Daughter in the neighbour's carpark

(109 Posts)
iancoady Sat 24-May-14 17:50:17

We moved into a great cul-de-sac around 5 years ago, and most of our elderly neighbours are brilliant. Our 7 year old daughter makes cards for our 3 closest neighbours and has recently started 'popping round' for a chat, a drink and a biscuit.

On the opposite side of the road is a woman who can only be described as a busy body. I once turned my car around in her drive and there she was banging on the window and gesturing at me. It did no harm whatsoever but I've respected her (somewhat petty) wishes and not turned the car around there since.

Recently though, my daughter has started playing out the front of the house (so her other friends in the road can see her when they get home from school) but due to the large volumes of traffic in the road we have asked her to play in the two communal car parks in the road.

These are two large open spaces where residents know what their space is but they are not marked out in any way. As most residents also have garages AND drives these are rarely used, so provide a great off-road play area that is reasonably large.

Yesterday my daughter came in in tears as she had been playing 'schools' in the car park (she says she was pretending to teach Spanish and wasn't any louder than talking) when the woman started banging on her window and gesturing for her to get out of the car park. The poor thing was crying because she didn't even know what she had done.

My first reaction was to knock on her door and have a go at her but I try not to act impulsively as we all still have to live in the same street at the end of the day.

My first question is am I unreasonable to let my daughter play in the street providing she is not noisy (and she really isn't)?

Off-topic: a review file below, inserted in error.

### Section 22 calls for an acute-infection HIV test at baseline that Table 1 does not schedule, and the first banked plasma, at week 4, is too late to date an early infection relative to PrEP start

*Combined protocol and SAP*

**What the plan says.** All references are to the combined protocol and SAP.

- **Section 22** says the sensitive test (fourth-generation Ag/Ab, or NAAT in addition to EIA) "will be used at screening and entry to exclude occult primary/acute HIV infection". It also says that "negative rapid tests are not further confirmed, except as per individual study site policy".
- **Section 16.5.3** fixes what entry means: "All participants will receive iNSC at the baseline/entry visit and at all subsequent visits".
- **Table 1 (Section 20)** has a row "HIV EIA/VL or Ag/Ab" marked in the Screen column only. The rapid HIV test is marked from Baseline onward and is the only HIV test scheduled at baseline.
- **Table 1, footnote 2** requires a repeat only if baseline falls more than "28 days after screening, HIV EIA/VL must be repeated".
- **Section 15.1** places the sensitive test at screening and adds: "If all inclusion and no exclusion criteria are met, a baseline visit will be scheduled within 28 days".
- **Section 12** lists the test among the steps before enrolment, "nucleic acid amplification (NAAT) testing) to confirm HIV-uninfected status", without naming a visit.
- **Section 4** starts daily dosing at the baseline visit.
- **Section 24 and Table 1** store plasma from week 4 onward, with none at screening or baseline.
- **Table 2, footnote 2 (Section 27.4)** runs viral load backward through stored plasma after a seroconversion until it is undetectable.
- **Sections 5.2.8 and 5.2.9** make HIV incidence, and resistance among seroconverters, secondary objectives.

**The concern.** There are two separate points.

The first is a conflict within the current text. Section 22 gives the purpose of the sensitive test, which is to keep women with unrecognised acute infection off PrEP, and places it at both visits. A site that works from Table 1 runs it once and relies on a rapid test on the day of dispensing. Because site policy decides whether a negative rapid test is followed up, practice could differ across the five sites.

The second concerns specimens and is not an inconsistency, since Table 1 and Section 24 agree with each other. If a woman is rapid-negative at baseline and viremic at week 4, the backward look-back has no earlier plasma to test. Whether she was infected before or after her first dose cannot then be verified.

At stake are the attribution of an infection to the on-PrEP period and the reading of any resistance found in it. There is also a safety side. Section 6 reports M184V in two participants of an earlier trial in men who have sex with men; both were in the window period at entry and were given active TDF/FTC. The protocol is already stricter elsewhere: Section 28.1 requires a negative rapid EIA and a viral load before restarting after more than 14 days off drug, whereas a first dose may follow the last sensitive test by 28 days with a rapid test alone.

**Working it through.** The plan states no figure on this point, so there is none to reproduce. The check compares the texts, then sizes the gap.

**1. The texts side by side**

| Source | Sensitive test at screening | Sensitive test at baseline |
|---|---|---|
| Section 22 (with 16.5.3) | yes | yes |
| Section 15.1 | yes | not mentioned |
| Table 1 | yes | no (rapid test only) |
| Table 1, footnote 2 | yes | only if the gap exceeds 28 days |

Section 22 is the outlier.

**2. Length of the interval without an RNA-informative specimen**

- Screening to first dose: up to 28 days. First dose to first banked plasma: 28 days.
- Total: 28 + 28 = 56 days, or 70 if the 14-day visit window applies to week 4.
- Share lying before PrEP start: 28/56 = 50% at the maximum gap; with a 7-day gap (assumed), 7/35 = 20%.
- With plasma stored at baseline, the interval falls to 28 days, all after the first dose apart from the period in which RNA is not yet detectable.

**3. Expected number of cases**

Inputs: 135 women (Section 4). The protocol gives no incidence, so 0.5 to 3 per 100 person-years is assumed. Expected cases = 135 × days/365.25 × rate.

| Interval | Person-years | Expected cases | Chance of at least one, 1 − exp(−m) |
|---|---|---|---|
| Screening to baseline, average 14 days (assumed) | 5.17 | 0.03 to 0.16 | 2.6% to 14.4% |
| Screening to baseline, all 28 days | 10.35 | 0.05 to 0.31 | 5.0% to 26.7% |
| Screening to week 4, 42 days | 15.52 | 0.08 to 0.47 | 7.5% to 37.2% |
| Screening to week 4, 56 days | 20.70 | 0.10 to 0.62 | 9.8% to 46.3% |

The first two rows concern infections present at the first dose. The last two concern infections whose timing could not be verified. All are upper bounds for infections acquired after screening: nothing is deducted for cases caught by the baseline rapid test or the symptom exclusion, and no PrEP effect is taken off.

Secondly, if the car park is a communal area, should she be allowed to play in there?

Finally, as I'm not even sure if this woman has a space in the communal car park (given she also has a drive and a garage) how can I find out if she does without checking the deeds to her house?

Any help you can give is appreciated, as I've already decided I need to talk to this woman and tell her that she isn't to interact with my daughter again. If she has an issue then she knows where I or my wife are and she can talk directly to us. Just not sure what to do about the rest.

orangepudding Sat 24-May-14 17:53:07

Maybe she doesn't feel a car park is an appropriate place for a child to play.

Koothrapanties Sat 24-May-14 17:54:48

I think as long as the car park is safe, your dd should be allowed to play there. I would speak to the woman and ask her to come to you if she has a problem with what your daughter is doing. It doesn't sound like she was doing anything wrong, but your neighbour must have an issue with it. The only way you will sort it is by talking to her.

SisterMoonshine Sat 24-May-14 17:56:11

Thing is, I'd rather a young child didn't play in the road / car park within view of me as I'd be feeling responsible for their safety.

VivaLeBeaver Sat 24-May-14 17:56:48

I'd go round, don't have a go at her.

Just ask her if she had a problem. Tell her that as far as you're concerned its ok for your dd to play there and that if she has any concerns in future could she come and talk to you rather than be banging on windows at a small child.

I know the set up of close you describe and plenty of kids play out in these spaces.

GotMyGoat Sat 24-May-14 17:57:01

Isn't 7 a bit little to be playing out? I was never allowed out to play in the street so not sure if IABU about that.

And, it's not really a play space, and it was very cheeky of you to turn in her drive, and if your daughter is playing in her space that's not really on either...

Do you have space in this park where she can play, or do you have a garden?

VivaLeBeaver Sat 24-May-14 17:57:48

Its not the neighbours space, its a communal space.

MotorLoo Sat 24-May-14 17:59:57

I don't know if I'd allow my dc to play in a car park tbh, even if it's rarely used but at the same time I agree with you that if this woman has a problem with it she should speak to you directly. Maybe just knock her door and ask her why she banged the window at your dd as you're unsure? And go from there. I doubt she'll stop being a busy body though, even if you have a chat with her. These people can't be changed! I remember a spiteful woman knocking the window at my friends and me when we played in the street, she even used to poke her tongue out! grin We were around your dd's age and were terrified of her. My parents used to laugh and tell us to ignorr her.

Lilaclily Sat 24-May-14 18:01:17